Another prominent topic worthy of discussing here is the matter of domestic violence.
I first encountered this issue during my 2nd week at school. Jasmin, an 8 year old little girl confessed to Samara and me that her uncle often beat his wife and kids with a metal pipe at home. It was difficult to comprehend this information, because I thought it was just so bizarre. I even thought she might be exaggerating, but later I was told that domestic abuse is common here in Peru.
Just a few days ago, Samara told me that as she and Josy were saying good bye to some of the older girls after school, they jokingly teased the girls, "Bye, muchachas, going off to see your boyfriends, hmm?"
Kely, one of the older girls, replied, "No, Miss, I'm never having a boyfriend because boyfriends always beat their girlfriends," in all seriousness.
And that, folks, is the kind of impression that young teenage girls have on relationships.
Furthermore, today, Adele told us the story of Danilo. Danilo is one of the brightest, happiest, and most intelligent kinders at school. He only started coming a few months ago, but within his first few weeks at school, he picked up as much English as any of the other children in the kindergarten, and he is now one of the top students in his class.
His mother brought him to school one day, asking if he could get an education at Tinkuy Peru Mountain School. With a blank and almost suicidal look on her face, she explained that they had just run away from her abusive husband, had no where to stay or sleep, but she wanted Danilo to be able to go to school, at least. She also has at least 2 other children, but we don't know much about them. They came without any paperwork, because her husband wouldn't let her take them, so she and all of the children were document-less and basically, homeless. Of course the school accepted Danilo, and later we found out that the Ministry of Women had taken Danilo's family in, and provided them with mattresses to sleep on.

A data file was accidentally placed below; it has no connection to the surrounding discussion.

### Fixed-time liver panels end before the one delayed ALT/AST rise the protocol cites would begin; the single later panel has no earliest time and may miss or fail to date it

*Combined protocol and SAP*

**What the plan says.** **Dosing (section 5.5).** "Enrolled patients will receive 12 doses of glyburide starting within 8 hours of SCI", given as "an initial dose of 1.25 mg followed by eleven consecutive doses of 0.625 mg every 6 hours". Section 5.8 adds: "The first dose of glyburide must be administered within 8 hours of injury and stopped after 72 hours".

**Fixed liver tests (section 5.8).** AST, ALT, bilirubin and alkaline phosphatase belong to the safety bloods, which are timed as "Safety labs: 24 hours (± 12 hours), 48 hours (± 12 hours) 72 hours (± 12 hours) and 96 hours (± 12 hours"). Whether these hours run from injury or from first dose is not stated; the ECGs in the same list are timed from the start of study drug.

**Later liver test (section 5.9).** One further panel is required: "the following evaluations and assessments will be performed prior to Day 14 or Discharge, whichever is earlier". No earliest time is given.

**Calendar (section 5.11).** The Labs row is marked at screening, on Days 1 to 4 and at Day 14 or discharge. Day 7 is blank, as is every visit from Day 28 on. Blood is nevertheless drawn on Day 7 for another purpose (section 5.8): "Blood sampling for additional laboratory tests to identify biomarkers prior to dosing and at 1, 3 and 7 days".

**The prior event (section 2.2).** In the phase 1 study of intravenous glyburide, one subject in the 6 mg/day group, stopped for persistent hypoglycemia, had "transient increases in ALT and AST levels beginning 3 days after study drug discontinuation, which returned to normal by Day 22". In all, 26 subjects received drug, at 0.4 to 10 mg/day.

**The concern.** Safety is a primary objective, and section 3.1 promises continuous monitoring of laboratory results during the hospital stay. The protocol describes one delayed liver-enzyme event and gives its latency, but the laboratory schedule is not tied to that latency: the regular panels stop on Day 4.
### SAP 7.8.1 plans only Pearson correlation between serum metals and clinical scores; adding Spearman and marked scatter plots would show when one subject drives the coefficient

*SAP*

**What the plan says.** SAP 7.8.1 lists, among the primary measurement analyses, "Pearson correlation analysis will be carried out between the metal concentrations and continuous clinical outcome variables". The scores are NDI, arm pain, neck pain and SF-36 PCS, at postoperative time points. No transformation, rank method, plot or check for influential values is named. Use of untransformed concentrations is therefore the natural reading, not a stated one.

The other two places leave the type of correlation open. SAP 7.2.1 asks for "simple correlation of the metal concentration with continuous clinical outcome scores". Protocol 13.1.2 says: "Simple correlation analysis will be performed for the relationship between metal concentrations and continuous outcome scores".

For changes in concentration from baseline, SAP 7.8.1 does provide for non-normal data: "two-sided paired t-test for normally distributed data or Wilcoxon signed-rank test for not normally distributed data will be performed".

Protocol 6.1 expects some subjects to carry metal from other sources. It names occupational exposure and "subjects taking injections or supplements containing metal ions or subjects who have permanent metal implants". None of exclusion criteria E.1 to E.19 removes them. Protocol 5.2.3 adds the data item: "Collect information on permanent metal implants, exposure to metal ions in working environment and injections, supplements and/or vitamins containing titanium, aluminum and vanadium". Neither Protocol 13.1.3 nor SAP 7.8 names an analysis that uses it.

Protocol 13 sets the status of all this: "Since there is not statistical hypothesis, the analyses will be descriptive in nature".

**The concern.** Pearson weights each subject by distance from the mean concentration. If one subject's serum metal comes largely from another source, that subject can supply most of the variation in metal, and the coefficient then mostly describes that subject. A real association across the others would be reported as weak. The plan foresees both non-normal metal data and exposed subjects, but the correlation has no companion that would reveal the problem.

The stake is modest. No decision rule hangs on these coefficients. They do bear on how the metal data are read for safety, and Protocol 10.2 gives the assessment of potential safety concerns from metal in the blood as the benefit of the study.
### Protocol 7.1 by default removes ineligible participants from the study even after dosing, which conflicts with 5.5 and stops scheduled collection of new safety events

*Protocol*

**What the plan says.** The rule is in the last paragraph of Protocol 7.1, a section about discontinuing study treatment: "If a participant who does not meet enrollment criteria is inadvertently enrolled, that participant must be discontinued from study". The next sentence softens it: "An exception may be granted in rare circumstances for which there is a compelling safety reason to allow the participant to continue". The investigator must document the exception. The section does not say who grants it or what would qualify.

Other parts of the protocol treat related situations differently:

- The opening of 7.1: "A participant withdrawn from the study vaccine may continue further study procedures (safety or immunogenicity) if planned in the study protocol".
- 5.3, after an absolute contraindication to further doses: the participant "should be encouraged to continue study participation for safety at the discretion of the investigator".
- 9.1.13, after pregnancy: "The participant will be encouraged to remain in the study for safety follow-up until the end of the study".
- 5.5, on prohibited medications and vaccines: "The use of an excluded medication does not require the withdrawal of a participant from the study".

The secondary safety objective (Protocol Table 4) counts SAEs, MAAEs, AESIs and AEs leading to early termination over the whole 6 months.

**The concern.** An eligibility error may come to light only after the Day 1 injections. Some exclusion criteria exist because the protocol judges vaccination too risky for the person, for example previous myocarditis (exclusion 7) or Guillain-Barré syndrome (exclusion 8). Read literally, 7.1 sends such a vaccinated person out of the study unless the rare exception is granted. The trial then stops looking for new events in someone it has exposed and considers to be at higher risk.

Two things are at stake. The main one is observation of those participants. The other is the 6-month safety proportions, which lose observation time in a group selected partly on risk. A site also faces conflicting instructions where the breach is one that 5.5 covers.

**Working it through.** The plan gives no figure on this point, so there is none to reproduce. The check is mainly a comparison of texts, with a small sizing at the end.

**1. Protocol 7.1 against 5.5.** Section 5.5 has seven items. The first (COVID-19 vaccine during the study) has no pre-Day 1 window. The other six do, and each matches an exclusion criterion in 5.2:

Domestic violence directly correlates with alcoholism. Adele, Samara, and I worry that our older boys will end up this way, like most of the male population here. We plan on having talks with all of the older kids about responsibility, drug and alcohol awareness, respect, and behavior on Facebook.
7:36 PM update:
One of our mid-aged girls, Yenny, came to school today with a bruise under her eye. It's obvious that someone had hit her, and she tried to hide it while coming into school and while washing her face. When asked who hit her, she claimed to have fallen while playing. Chica, you don't get bruises on your eye when you fall. Not a likely story. I wonder what really happened...
10:42 PM update:
Samara and I went to go get Tres Leches cake and orange juice and totally got stalked AGAIN on the way home. Except this time it was freakier because it wasn't a kid; it was a short, shady-looking man. He started following us from really far away; before the bridge that's before Real Plaza, and we stopped twice to let him pass by, ran stupidly across the street, and kept checking behind us before we realized he was RIGHT behind us again. We stalled a random nice-looking man to make him talk with us and walk a little with us until we got to our neighborhood street to turn in, and the whole time, the creepy man was a few feet away from us. Creepiest feeling ever. It was obvious that he knew we knew he was stalking us. Just like with the other kid. But anyways, when we finally turned into our little street, he stopped following us (thank god) and joined a group of boys. It was so weird. Samara has been here for less than 3 weeks, and this was her 3rd time getting stalked. Great.